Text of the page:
Obama on Election Day: We Can Win Indiana
Sen. Barack Obama hit one swing state on Election Day, skipping across the Illinois-Indiana border to a union hall in Indianapolis. Indiana was a George W. Bush state that Republicans never expected to be competitive in October.
Image has not been found. URL: /wp-content/uploads/2008/11/picture-8-300x261.pngObama backstage with David Axelrod at a Florida election rally on election eve. (Credit: Obama Flickr.)
“Think you can win Indiana?,” a Wall Street Journal reporter asked Obama at the event.
“I think we can win Indiana, otherwise I wouldn’t be in Indiana,” he replied. That sounds fair, though the state had the makings of a good Election Day trip even if Obama was not competitive.
The Illinois senator chatted with supporters and voters at the hall, according to the pool report: “Barack Obama stopped in at the UAW Local 550 Union Hall in Indianapolis. The room was set up with Obama posters and calling stations. About a dozen volunteers were making calls from their cellphones. Obama talked to at least 10 voters.”
Then the report details some of those conversations:
“Michael, this is Barack. How are you?” “I’d like to get your vote. Don’t be discouraged if there are some long lines.”
The same dialogue continued with a voter named Cindy. “Hi Cindy … I’m in Indiana trying to gear up and make sure everyone is going to vote.” “OK,” he said. “Grab some of those folks who haven’t voted yet.”
One of the volunteers asked Obama to call his wife, and he said he would call wives if there were any “mixed marriages.” “I’ll call your wife if she needs persuasion,” Obama said.
Volunteers were vying for Obama’s attention. “I’ve got one!” someone yelled out, meaning he had a live voter on the phone. “OK, I’ll be over there in a second,” Obama said working the room.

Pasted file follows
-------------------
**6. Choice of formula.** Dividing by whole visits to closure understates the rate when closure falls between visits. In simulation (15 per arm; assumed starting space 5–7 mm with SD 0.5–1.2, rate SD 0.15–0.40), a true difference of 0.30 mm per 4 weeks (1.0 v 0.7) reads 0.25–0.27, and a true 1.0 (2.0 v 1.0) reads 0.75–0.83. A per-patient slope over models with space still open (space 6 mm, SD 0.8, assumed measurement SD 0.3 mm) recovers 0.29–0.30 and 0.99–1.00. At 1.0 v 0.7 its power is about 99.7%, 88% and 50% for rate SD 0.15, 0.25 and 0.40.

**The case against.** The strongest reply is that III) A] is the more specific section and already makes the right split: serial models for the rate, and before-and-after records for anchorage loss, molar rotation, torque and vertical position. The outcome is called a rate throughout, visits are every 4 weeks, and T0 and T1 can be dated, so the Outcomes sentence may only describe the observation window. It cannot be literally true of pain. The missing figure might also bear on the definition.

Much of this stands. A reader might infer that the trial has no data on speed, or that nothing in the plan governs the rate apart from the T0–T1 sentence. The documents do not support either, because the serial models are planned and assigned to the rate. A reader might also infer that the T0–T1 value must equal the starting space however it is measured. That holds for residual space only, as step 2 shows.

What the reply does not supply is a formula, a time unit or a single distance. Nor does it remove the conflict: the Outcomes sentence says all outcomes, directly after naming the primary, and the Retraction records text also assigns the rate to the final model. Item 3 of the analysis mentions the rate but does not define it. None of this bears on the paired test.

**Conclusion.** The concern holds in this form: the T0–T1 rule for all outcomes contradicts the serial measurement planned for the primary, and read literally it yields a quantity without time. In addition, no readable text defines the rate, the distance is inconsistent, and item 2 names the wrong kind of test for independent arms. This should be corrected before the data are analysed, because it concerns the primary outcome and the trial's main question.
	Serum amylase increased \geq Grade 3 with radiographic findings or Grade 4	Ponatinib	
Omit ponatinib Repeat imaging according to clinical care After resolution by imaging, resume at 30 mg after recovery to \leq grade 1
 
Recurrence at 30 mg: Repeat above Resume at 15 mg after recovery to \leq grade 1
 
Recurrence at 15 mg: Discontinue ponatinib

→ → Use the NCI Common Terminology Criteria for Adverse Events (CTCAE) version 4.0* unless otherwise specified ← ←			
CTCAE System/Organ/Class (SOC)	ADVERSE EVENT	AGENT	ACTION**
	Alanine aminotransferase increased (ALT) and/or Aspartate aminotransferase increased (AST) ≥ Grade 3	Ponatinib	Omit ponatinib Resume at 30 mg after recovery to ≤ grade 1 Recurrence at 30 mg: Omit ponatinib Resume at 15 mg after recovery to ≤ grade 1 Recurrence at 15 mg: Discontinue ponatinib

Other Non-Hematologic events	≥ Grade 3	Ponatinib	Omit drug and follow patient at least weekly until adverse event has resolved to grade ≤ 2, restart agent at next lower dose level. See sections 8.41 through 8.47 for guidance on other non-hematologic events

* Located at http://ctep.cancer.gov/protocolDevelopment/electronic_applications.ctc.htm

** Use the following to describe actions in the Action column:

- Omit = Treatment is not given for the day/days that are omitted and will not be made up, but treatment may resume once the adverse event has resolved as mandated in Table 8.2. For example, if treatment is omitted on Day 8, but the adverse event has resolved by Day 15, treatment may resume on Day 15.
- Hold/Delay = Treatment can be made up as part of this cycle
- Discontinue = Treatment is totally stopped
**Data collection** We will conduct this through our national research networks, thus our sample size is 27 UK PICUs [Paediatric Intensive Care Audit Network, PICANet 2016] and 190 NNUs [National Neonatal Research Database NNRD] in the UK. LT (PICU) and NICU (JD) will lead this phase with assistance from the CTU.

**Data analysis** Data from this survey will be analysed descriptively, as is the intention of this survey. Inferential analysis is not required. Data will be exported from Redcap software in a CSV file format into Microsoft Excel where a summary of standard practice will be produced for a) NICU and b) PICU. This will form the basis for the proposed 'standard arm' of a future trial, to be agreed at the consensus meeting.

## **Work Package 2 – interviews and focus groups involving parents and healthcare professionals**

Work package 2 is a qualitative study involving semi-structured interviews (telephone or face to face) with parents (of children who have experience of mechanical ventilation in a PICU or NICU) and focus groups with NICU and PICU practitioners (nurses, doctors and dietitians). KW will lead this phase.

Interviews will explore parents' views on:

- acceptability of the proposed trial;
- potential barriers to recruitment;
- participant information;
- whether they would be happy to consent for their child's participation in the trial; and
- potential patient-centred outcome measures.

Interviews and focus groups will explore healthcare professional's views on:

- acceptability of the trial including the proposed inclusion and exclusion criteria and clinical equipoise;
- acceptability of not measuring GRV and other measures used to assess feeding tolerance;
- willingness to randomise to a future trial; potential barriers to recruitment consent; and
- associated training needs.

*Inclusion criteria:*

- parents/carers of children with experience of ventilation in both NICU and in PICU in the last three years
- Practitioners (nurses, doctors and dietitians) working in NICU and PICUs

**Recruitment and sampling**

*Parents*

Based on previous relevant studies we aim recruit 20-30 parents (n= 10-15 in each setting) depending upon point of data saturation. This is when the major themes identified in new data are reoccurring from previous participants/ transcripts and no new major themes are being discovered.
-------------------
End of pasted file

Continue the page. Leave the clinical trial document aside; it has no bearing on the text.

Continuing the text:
“Hello, Richard, are you going to vote? … OK, you’ve got to make sure to get everyone out.” He told a voter named Pam, “We just think right now what this country needs is some change, especially on the economy.”
He talked to another voter about his plan to make college more affordable. A volunteer said he had a voter named Michelle on the phone. “Michelle? I’m used to talking to girls named Michelle.” “Michelle, I hope I can count on your vote,” he said.
This is all symbolic campaigning, of course. The candidate is not actually trying to persuade individual voters by talking about changing the economy.
Instead, the conversation is a simulacra created and presented to reach other voters — a symbolic representation of voter interaction designed to affect TV audiences elsewhere.
It’s probably bad luck to quote Baudrillard on Election Day, but these “b-roll” photo ops are one of those times when the simluation of reality trumps the actual reality. ”The simulacrum is never that which conceals the truth — it is the truth which conceals that there is none.” It’s true, even if you won’t find that in a pool report.